The Crowne Plaza London Kings Cross has recently completed its exciting journey to emerge as the newest Crowne Plaza hotel in London following a multi-million pound refurbishment and re-branding from Holiday Inn. Our hotel has 429 newly designed bedrooms, the first franchised Belgo Restaurant and the Bloom Bar & Kitchen, which opened a few months ago. The hotel also has 6 state of the art Meeting & Event spaces, a Club Lounge and a Leisure Club. A new opportunity has arisen for the position of Maintenance Shift Engineer. This position would suit a multi-skilled, hands-on, motivated and hard-working individual looking to develop. A person should be adaptable, flexible and able to work both independently and with the team. Experience within the hotel industry and Maintenance/Engineering is desirable but not critically essential. Ideally the candidate will have electrical, mechanical, carpentry, plumbing and decorating/tiling skills and a reasonable working knowledge of stringent PPM of automated plant equipment and general building maintenance. A good level of English is essential. Key responsibilities -Report to the Maintenance Supervisor before your shift starts to go through your daily tasks. -Promptly and efficiently attends and inspects all maintenance requests, defects or Health & Safety matters su
Rhythm is important in painting as it is in music. If one defines rhythm as "a pause incorporated into a sequence", then there can be rhythm in paintings. These pauses allow creative force to intervene and add new creations—form, melody, coloration. The distribution of form, or any kind of information is of crucial importance in the given work of art, and it directly affects the aesthetic value of that work. This is because the aesthetical value is functionality dependent, i.e. the freedom (of movement) of perception is perceived as beauty. Free flow of energy, in art as well as in other forms of "techne", directly contributes to the aesthetical value.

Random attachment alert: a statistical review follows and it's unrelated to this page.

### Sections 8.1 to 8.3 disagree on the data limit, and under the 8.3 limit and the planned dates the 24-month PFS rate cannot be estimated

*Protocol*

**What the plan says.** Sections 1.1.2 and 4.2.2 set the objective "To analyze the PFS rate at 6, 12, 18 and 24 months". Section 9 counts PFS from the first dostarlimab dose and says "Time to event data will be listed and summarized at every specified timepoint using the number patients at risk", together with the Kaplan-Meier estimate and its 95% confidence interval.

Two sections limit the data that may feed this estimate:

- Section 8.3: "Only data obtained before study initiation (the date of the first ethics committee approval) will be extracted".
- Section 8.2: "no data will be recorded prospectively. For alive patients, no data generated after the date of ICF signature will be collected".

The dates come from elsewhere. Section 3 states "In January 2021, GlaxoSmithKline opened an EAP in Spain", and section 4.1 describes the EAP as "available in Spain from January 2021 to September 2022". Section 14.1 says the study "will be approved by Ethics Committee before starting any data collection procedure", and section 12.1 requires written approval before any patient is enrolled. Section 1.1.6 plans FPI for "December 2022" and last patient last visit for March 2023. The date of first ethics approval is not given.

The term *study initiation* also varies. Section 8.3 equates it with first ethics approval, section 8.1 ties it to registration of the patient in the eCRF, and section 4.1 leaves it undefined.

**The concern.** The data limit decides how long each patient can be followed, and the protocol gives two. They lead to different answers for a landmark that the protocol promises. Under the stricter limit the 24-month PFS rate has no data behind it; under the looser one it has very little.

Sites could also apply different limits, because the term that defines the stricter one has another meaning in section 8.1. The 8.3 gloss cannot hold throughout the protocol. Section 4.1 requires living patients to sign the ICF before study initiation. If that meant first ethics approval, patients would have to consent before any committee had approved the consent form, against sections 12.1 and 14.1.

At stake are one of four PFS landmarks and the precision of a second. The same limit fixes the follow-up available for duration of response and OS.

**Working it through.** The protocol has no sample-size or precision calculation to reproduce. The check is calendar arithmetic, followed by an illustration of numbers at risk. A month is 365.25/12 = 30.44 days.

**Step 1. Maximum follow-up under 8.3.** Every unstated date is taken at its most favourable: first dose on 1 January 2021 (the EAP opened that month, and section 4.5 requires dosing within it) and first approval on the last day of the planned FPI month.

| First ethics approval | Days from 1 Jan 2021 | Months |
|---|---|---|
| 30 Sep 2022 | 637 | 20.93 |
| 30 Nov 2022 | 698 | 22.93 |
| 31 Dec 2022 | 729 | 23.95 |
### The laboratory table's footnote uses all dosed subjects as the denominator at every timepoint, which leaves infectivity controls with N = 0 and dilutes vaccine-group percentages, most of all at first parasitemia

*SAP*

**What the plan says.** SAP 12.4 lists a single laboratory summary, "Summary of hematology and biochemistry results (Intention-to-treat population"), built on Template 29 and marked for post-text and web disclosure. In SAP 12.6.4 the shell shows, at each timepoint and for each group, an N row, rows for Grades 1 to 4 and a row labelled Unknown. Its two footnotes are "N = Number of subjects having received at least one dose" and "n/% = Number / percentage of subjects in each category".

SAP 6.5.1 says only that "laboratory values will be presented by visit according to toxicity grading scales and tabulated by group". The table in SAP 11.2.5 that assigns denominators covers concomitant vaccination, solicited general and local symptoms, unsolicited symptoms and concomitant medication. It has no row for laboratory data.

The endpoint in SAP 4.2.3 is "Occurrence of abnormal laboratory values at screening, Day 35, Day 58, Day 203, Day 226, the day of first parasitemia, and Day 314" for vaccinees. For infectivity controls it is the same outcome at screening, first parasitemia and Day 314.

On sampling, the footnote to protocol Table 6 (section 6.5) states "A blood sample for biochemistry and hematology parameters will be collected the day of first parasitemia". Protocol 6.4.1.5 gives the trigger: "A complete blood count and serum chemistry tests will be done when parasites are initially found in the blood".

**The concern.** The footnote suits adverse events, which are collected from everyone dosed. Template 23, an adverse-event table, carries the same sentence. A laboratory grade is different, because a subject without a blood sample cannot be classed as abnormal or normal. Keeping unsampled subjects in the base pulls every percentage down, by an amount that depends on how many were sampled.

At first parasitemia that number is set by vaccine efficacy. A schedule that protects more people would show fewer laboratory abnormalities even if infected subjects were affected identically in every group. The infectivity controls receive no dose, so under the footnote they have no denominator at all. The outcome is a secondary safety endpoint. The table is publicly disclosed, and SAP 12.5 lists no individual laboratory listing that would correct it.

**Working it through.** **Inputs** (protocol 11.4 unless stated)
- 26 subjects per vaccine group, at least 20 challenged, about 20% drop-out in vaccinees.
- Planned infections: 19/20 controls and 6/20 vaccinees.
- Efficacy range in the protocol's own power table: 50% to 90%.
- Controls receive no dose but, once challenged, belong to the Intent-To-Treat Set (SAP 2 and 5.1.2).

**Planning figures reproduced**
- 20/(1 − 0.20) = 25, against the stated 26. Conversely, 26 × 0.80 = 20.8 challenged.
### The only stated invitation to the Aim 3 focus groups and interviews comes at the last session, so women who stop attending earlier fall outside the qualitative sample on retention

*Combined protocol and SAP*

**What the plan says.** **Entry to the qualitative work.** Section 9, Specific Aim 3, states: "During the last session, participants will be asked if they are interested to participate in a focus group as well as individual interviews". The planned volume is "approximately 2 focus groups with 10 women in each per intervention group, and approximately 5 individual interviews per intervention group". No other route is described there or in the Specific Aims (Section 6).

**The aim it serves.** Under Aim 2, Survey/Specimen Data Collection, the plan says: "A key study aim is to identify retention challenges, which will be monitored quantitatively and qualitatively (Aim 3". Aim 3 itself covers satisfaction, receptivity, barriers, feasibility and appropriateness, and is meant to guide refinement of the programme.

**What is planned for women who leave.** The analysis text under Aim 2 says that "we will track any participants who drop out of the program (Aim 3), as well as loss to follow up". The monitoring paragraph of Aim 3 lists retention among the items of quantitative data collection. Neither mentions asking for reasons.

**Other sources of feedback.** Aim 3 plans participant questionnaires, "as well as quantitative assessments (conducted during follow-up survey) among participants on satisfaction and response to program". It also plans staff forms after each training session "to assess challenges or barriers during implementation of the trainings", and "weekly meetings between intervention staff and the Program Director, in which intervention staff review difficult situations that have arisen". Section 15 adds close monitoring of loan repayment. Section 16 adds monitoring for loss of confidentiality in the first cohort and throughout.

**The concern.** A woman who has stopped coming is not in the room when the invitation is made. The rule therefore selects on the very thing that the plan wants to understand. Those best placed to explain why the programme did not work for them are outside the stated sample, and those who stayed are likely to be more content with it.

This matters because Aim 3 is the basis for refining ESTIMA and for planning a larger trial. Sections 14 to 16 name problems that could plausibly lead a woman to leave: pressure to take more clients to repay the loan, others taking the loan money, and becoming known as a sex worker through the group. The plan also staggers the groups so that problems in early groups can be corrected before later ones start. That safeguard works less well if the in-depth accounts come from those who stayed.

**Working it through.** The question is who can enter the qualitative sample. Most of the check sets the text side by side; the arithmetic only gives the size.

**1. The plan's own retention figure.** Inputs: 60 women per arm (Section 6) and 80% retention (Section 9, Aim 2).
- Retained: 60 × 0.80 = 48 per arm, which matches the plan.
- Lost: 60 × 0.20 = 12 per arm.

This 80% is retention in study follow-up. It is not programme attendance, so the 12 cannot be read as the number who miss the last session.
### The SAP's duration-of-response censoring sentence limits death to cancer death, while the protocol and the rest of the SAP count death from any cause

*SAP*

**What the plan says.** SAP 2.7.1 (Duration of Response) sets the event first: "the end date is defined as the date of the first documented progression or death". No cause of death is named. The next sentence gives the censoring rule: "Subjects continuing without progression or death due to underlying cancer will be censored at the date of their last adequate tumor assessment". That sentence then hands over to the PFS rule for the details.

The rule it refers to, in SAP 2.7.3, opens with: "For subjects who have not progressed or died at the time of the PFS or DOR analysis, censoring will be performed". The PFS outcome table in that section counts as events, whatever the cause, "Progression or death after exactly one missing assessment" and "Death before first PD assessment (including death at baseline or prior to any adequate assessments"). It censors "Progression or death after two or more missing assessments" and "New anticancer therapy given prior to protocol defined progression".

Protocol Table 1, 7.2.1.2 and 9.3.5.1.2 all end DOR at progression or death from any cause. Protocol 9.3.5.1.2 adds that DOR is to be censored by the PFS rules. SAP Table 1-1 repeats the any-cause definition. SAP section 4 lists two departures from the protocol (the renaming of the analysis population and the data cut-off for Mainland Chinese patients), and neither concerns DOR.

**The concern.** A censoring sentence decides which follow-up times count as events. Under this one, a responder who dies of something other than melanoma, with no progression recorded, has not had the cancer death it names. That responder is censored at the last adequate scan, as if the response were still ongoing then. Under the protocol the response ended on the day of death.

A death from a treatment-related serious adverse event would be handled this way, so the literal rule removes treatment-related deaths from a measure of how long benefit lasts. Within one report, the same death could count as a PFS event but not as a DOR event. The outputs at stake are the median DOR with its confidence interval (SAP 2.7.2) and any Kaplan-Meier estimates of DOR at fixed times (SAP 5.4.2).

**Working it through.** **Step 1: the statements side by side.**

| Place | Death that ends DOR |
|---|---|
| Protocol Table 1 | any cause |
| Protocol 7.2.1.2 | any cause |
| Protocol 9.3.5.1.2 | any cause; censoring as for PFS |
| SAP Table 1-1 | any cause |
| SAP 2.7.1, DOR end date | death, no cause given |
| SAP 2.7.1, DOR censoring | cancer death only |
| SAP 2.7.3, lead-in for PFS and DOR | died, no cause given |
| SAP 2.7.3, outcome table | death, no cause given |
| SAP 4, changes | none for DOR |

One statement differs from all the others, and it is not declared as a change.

There is general agreement that syntactic support is desirable to the current state of affairs. Guido mentioned syntactic support for decorators [2] in his DevDay keynote presentation at the 10th Python Conference [3], though he later said [5] it was only one of several extensions he proposed there "semi-jokingly". Michael Hudson raised the topic [4] on python-dev shortly after the conference, attributing the initial bracketed syntax to an earlier proposal on comp.lang.python by Gareth McCaughan [6].
A still life is a work of art depicting mostly inanimate subject matter, typically commonplace objects—which may be either natural (food, flowers, plants, rocks, or shells) or man-made (drinking glasses, books, vases, jewelry, coins, pipes, and so on). With origins in the Middle Ages and Ancient Greek/Roman art, still life paintings give the artist more leeway in the arrangement of design elements within a composition than do paintings of other types of subjects such as landscape or portraiture. Still life paintings, particularly before 1700, often contained religious and allegorical symbolism relating to the objects depicted. Some modern still life breaks the two-dimensional barrier and employs three-dimensional mixed media, and uses found objects, photography, computer graphics, as well as video and sound.
None of these alternatives gained much traction. The alternatives which involve square brackets only serve to make it obvious that the decorator construct is not a list. They do nothing to make parsing any easier. The '<...>' alternative presents parsing problems because '<' and '>' already parse as un-paired. They present a further parsing ambiguity because a right angle bracket might be a greater than symbol instead of a closer for the decorators.

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